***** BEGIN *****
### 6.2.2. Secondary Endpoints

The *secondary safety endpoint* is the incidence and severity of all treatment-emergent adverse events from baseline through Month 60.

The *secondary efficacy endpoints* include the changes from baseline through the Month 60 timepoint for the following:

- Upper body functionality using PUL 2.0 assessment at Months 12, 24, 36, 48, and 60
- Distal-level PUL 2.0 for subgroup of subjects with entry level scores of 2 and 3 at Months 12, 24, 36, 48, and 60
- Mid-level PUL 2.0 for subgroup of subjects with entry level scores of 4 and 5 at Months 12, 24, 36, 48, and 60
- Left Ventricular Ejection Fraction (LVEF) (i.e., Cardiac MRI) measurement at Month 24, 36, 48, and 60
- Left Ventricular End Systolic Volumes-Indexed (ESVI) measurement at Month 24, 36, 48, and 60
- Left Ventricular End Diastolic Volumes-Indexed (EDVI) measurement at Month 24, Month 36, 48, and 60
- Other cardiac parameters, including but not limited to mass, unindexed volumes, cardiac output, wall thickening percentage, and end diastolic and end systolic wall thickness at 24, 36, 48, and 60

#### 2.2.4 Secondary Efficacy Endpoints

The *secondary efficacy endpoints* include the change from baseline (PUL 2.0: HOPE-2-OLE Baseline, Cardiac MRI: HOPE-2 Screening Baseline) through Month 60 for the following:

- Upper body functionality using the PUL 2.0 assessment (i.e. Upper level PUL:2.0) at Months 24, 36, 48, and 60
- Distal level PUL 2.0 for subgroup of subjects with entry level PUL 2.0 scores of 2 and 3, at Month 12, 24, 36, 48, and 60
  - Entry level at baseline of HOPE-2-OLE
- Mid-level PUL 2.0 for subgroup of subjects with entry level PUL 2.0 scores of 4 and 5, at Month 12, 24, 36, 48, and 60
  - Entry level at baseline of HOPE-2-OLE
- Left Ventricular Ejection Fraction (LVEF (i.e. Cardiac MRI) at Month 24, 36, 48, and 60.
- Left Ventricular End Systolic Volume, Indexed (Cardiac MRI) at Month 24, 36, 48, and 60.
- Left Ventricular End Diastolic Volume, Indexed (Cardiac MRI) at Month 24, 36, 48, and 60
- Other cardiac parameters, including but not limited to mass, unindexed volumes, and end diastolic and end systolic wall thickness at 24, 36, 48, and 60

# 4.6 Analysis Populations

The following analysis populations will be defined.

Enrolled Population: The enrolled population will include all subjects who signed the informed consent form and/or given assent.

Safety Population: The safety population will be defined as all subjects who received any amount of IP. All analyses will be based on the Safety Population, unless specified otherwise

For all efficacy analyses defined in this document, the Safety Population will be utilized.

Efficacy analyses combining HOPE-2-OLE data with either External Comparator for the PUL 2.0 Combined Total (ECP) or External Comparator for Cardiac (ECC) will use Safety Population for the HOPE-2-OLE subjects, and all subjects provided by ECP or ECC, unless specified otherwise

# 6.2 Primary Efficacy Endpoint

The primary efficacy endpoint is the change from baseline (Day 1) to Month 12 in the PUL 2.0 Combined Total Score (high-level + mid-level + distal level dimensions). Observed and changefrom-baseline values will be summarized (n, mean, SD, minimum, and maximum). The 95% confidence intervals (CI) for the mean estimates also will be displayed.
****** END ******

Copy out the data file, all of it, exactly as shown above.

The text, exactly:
### 6.2.2. Secondary Endpoints

The *secondary safety endpoint* is the incidence and severity of all treatment-emergent adverse events from baseline through Month 60.

The *secondary efficacy endpoints* include the changes from baseline through the Month 60 timepoint for the following:

- Upper body functionality using PUL 2.0 assessment at Months 12, 24, 36, 48, and 60
- Distal-level PUL 2.0 for subgroup of subjects with entry level scores of 2 and 3 at Months 12, 24, 36, 48, and 60
- Mid-level PUL 2.0 for subgroup of subjects with entry level scores of 4 and 5 at Months 12, 24, 36, 48, and 60
- Left Ventricular Ejection Fraction (LVEF) (i.e., Cardiac MRI) measurement at Month 24, 36, 48, and 60
- Left Ventricular End Systolic Volumes-Indexed (ESVI) measurement at Month 24, 36, 48, and 60
- Left Ventricular End Diastolic Volumes-Indexed (EDVI) measurement at Month 24, Month 36, 48, and 60
- Other cardiac parameters, including but not limited to mass, unindexed volumes, cardiac output, wall thickening percentage, and end diastolic and end systolic wall thickness at 24, 36, 48, and 60

#### 2.2.4 Secondary Efficacy Endpoints

The *secondary efficacy endpoints* include the change from baseline (PUL 2.0: HOPE-2-OLE Baseline, Cardiac MRI: HOPE-2 Screening Baseline) through Month 60 for the following:

- Upper body functionality using the PUL 2.0 assessment (i.e. Upper level PUL:2.0) at Months 24, 36, 48, and 60
- Distal level PUL 2.0 for subgroup of subjects with entry level PUL 2.0 scores of 2 and 3, at Month 12, 24, 36, 48, and 60
  - Entry level at baseline of HOPE-2-OLE
- Mid-level PUL 2.0 for subgroup of subjects with entry level PUL 2.0 scores of 4 and 5, at Month 12, 24, 36, 48, and 60
  - Entry level at baseline of HOPE-2-OLE
- Left Ventricular Ejection Fraction (LVEF (i.e. Cardiac MRI) at Month 24, 36, 48, and 60.
- Left Ventricular End Systolic Volume, Indexed (Cardiac MRI) at Month 24, 36, 48, and 60.
- Left Ventricular End Diastolic Volume, Indexed (Cardiac MRI) at Month 24, 36, 48, and 60
- Other cardiac parameters, including but not limited to mass, unindexed volumes, and end diastolic and end systolic wall thickness at 24, 36, 48, and 60

# 4.6 Analysis Populations

The following analysis populations will be defined.

Enrolled Population: The enrolled population will include all subjects who signed the informed consent form and/or given assent.

Safety Population: The safety population will be defined as all subjects who received any amount of IP. All analyses will be based on the Safety Population, unless specified otherwise

For all efficacy analyses defined in this document, the Safety Population will be utilized.

Efficacy analyses combining HOPE-2-OLE data with either External Comparator for the PUL 2.0 Combined Total (ECP) or External Comparator for Cardiac (ECC) will use Safety Population for the HOPE-2-OLE subjects, and all subjects provided by ECP or ECC, unless specified otherwise

# 6.2 Primary Efficacy Endpoint

The primary efficacy endpoint is the change from baseline (Day 1) to Month 12 in the PUL 2.0 Combined Total Score (high-level + mid-level + distal level dimensions). Observed and changefrom-baseline values will be summarized (n, mean, SD, minimum, and maximum). The 95% confidence intervals (CI) for the mean estimates also will be displayed.